Friday of the Tenth Week in Ordinary Time
(II Corinthians 4:7-15; Matthew 5:27-32)
Lust may be the most problematic of the vices. Yet it is not the most serious. Indeed, Thomas Aquinas calls it the least offensive of the capital sins because it is the most natural. This does not mean it is not harmful nor matter of mortal sin. Quite puzzlingly in very recent times sociologists have discovered that Americans are less likely to have sexual relations than at other times since the sixties. Evidently youth are substituting pornography and masturbation for sexual intercourse. What might we derive from today’s gospel about this disturbing tendency?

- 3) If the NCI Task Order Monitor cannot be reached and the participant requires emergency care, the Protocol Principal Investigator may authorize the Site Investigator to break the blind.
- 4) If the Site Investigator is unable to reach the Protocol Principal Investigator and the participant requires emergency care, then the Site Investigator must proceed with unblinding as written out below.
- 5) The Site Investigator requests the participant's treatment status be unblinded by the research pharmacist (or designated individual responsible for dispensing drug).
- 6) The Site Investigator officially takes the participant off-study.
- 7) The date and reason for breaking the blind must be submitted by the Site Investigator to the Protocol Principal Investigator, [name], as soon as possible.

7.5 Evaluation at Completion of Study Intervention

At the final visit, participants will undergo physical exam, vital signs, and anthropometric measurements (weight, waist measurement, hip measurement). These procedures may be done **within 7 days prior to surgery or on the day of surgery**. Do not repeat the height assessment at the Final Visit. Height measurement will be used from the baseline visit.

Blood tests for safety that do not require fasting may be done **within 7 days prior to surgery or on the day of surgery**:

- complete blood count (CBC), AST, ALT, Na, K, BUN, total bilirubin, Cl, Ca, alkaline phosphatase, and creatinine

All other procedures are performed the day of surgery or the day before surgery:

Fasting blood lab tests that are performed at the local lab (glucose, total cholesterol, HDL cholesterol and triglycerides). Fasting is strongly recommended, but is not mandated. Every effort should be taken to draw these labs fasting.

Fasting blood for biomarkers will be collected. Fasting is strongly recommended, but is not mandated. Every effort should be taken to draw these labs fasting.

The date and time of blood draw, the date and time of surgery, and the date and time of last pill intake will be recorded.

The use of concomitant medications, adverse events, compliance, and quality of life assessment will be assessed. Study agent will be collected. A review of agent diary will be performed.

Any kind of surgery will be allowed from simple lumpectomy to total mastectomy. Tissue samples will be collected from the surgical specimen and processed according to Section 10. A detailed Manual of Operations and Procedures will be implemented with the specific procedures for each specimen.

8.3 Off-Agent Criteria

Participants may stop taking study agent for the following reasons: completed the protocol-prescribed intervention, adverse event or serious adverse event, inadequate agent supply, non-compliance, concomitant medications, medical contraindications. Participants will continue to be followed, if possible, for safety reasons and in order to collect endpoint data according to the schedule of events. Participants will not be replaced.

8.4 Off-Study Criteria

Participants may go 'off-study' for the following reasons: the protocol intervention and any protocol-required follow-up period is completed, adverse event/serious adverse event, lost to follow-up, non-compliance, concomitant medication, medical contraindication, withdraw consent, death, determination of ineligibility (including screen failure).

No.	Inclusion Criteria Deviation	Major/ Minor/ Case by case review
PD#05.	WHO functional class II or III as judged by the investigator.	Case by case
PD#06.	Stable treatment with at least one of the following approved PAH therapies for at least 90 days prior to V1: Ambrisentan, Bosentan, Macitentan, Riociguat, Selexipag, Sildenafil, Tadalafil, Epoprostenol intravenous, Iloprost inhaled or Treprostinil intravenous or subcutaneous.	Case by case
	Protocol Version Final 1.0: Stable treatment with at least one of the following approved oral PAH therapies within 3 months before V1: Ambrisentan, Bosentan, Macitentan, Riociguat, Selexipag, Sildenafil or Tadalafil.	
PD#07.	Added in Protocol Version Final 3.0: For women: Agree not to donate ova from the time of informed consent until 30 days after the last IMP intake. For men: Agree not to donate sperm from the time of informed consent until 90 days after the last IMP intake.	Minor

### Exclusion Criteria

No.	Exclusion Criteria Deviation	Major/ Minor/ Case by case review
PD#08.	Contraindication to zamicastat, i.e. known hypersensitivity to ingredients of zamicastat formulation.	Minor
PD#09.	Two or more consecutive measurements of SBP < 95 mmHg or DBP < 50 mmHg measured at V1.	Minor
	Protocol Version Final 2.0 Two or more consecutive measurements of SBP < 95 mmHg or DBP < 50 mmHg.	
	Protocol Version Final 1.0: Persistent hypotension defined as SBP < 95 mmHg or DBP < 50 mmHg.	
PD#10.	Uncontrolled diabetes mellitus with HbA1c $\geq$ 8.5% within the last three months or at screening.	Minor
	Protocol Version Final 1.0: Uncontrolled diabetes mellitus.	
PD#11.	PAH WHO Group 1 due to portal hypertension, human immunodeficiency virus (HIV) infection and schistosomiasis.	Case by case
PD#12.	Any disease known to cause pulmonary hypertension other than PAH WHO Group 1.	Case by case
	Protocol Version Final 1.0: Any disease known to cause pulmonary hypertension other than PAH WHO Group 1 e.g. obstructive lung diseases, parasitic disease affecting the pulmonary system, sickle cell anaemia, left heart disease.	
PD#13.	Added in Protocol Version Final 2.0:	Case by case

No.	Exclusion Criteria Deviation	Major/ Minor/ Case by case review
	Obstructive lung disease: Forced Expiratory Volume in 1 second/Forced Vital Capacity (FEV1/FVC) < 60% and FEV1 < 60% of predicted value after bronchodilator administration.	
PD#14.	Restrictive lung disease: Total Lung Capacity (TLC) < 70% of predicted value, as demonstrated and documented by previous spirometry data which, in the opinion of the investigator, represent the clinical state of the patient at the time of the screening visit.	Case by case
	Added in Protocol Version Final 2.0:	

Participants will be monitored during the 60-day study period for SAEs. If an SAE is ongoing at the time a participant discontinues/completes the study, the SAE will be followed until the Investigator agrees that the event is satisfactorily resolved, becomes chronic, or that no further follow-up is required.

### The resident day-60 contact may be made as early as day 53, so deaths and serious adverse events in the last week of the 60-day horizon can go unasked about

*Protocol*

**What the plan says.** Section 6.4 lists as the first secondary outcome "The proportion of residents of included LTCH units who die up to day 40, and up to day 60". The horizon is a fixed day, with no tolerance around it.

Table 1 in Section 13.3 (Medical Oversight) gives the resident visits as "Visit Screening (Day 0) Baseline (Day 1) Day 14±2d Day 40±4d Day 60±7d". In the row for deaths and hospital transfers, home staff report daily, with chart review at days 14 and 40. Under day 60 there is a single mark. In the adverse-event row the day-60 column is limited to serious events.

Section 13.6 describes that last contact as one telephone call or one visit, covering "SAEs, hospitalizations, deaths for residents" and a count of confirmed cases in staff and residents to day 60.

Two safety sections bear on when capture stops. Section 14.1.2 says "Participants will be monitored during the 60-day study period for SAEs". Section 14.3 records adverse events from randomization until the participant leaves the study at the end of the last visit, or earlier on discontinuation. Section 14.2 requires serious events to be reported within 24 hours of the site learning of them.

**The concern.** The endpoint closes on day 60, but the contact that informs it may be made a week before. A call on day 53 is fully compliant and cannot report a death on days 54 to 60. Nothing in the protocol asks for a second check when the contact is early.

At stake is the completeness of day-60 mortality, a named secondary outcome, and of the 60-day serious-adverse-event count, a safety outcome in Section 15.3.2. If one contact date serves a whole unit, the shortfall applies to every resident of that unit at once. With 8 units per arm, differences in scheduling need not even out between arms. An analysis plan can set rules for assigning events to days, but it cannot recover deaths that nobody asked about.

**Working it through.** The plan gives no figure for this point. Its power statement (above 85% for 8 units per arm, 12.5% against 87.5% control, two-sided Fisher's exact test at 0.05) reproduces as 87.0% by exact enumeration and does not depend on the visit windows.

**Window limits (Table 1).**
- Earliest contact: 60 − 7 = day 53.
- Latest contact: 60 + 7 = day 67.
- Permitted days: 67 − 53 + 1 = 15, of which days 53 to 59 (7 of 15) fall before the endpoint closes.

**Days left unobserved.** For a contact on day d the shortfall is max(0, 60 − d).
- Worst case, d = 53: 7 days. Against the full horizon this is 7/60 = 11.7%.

Of course, Jesus makes here the provocative statement that anyone who looks at a woman with lust commits adultery. The reference to sinning with one’s hand also hints of sexual offense. The description of divorce and remarriage should likewise be considered as sexual deviance.
With all these sexual matters we might think that Jesus frowns upon sexual intimacy. But this way of thinking is simply not true. Jesus and, certainly, the Church value sexual relations greatly. They both deepen the love of marriage partners as well as facilitate the growth of the human family. But we must be sure in our understanding of sexual intimacy. It is for married couples and is not to be done primarily for pleasure but out of mutual love.